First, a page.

At ED, marital real estate is awarded to wife. Husband refuses to sign a deed effectuating the property transfer. Wife files a rule to show cause, and at the hearing the trial court declines to hold husband in contempt.

Wife appeals, claiming the judgment awarded her property and husband wouldn’t convey it. It looks like a no-brainer to win this appeal, right? Not so fast!

The statute, Code Section 19.2-318, says that:

“[f]rom a judgment for any civil contempt of court an appeal may be taken to the Court of Appeals.” (Emphasis added.)

Wife failed to obtain a finding of contempt. The time to appeal the ED award expired. And the real property is still in both names.

The court of appeals fits the denial of relief squarely within the Virginia Supreme Court ruling in Jenkins:

In Jenkins, the Supreme Court held that, “[i]f the General Assembly intended to create appellate jurisdiction to review a judgment refusing to hold a person in civil contempt, it would have used a phrase [in Code § 19.2-318] such as ‘judgment concerning’ or ‘judgment regarding’ any civil contempt.” Id. at 47-48, 704 S.E.2d at 583 (emphasis added). The Supreme Court “conclude[d] that Code § 19.2-318 does not provide appellate jurisdiction for either this Court or the Court of Appeals to review the judgment of the circuit court dismissing the rule to show cause and refusing to hold [a party] in civil contempt of court.” Id. at 48, 704 S.E.2d at 583.

This blogger agrees that a “judgment for any civil contempt” means no appeal absent a contempt finding. But despite Jenkins and Weedon being correct decisions, the Code section that they interpret raises a major concern:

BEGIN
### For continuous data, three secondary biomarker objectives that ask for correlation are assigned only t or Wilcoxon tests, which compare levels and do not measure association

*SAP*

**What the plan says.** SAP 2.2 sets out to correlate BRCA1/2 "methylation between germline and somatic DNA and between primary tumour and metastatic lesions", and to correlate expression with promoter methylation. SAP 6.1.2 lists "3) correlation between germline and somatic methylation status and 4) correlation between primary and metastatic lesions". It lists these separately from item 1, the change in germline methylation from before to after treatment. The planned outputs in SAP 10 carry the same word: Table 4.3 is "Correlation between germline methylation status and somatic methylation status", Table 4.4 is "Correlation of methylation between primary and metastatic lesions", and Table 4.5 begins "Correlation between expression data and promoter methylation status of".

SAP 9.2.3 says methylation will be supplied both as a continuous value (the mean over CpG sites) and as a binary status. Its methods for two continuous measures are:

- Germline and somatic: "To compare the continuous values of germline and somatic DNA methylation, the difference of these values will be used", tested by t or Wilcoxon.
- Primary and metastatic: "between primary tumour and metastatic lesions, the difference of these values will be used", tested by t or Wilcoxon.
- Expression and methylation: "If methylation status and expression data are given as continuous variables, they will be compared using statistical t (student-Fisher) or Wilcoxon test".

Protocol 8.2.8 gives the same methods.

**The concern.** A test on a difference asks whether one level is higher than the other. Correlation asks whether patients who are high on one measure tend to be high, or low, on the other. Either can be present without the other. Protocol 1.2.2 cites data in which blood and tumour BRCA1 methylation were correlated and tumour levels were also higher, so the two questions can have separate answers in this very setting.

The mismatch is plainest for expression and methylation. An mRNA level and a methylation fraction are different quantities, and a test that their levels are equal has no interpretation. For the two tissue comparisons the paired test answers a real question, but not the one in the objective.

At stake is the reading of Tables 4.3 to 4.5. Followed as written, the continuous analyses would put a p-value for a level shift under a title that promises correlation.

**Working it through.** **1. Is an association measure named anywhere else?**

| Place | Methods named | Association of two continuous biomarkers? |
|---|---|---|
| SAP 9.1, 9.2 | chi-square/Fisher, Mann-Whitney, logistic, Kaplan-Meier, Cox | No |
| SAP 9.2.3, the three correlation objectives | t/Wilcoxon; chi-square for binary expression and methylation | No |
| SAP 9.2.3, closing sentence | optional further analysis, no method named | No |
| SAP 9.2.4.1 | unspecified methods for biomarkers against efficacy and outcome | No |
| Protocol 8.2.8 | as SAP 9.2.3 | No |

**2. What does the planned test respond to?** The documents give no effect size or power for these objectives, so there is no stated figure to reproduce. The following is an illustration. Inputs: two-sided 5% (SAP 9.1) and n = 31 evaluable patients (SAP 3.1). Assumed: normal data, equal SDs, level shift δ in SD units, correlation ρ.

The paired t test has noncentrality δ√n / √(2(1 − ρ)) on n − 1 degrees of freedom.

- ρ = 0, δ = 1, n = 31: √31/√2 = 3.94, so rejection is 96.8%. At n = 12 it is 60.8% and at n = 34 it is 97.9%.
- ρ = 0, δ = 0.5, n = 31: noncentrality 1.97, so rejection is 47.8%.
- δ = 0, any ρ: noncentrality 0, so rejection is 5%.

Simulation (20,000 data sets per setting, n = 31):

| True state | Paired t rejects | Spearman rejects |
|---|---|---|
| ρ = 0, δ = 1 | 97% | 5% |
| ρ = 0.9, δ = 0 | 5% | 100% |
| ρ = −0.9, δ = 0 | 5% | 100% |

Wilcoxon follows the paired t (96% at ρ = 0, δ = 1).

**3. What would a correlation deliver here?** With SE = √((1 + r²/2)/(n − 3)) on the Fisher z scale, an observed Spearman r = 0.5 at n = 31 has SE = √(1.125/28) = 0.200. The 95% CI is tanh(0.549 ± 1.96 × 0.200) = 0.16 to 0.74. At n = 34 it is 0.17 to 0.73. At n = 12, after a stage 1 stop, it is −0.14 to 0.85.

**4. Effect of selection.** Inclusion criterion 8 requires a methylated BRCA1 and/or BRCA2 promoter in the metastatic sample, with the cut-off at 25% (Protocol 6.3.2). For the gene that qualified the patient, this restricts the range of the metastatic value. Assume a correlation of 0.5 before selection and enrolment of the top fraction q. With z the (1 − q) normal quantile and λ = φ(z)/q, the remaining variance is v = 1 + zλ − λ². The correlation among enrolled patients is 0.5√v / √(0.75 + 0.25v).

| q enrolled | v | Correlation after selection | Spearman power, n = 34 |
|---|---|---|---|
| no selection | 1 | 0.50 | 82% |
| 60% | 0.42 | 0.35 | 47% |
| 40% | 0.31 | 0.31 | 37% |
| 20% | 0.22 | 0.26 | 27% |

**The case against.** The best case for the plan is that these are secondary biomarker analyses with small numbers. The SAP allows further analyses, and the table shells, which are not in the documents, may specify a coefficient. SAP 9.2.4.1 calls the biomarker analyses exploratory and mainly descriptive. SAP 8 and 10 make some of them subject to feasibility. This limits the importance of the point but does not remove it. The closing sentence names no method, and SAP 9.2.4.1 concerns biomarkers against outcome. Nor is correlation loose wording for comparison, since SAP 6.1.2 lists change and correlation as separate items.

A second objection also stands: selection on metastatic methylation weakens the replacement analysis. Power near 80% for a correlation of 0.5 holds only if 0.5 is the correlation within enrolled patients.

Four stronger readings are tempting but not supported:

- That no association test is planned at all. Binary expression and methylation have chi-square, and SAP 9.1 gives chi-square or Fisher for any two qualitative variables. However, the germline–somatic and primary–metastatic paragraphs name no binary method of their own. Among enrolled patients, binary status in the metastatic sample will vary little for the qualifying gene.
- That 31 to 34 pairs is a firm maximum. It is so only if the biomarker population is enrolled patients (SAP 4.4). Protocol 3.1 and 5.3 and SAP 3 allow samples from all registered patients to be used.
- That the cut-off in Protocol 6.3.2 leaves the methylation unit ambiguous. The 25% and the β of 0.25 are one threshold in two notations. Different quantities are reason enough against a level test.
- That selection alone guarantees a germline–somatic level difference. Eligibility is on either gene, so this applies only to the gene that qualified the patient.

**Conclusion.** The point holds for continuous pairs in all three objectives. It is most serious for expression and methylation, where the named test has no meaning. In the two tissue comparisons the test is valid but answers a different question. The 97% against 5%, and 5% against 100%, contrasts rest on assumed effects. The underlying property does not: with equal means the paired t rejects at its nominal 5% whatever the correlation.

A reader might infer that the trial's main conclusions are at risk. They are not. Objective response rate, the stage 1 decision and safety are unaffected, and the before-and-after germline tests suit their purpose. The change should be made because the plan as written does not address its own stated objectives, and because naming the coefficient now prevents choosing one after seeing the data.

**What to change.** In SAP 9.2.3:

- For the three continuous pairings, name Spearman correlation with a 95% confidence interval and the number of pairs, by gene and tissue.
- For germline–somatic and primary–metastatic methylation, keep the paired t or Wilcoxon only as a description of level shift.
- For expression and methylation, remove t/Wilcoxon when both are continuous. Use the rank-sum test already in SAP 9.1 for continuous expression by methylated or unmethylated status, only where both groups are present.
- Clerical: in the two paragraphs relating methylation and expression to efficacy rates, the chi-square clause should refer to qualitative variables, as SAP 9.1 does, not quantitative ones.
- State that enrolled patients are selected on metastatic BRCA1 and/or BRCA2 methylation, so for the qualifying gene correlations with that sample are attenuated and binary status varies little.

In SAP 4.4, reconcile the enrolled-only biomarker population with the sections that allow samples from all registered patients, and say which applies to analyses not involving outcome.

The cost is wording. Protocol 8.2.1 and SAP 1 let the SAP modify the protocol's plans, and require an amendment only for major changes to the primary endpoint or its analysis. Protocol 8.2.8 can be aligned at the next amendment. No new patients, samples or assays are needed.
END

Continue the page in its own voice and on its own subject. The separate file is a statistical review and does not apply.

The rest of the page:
What if the trial judge erred, and husband really is in contempt?

If the trial judge erred, wife is in an impossible situation. She is deprived of the benefit of an ED award favorable to her, and she cannot appeal. Until she dies or enters into a sales contract, no material change in circumstances would appear to support a renewed show cause petition.

While this real property is languishing as a tenancy in common with a former spouse, it is at least in theory vulnerable to foreclosure by wife’s creditors or husband’s, and wife is unfairly deprived of the tenancy by the entireties protection that would be available to her with a new spouse.

Wife might not have the financial means to pay husband the $84,000.00 cash award that he received in another part of the ED judgment, unless and until she can refinance the joint real estate. No lender is likely to loan her money on property titled with an ex-spouse, and nothing motivates the ex-spouse to sign loan documents.

Furthermore, even if wife dies or enters into a sales contract, husband may argue res judicata. He may assert that his failure to sign the exact same deed has already been judicially determined not to be contempt.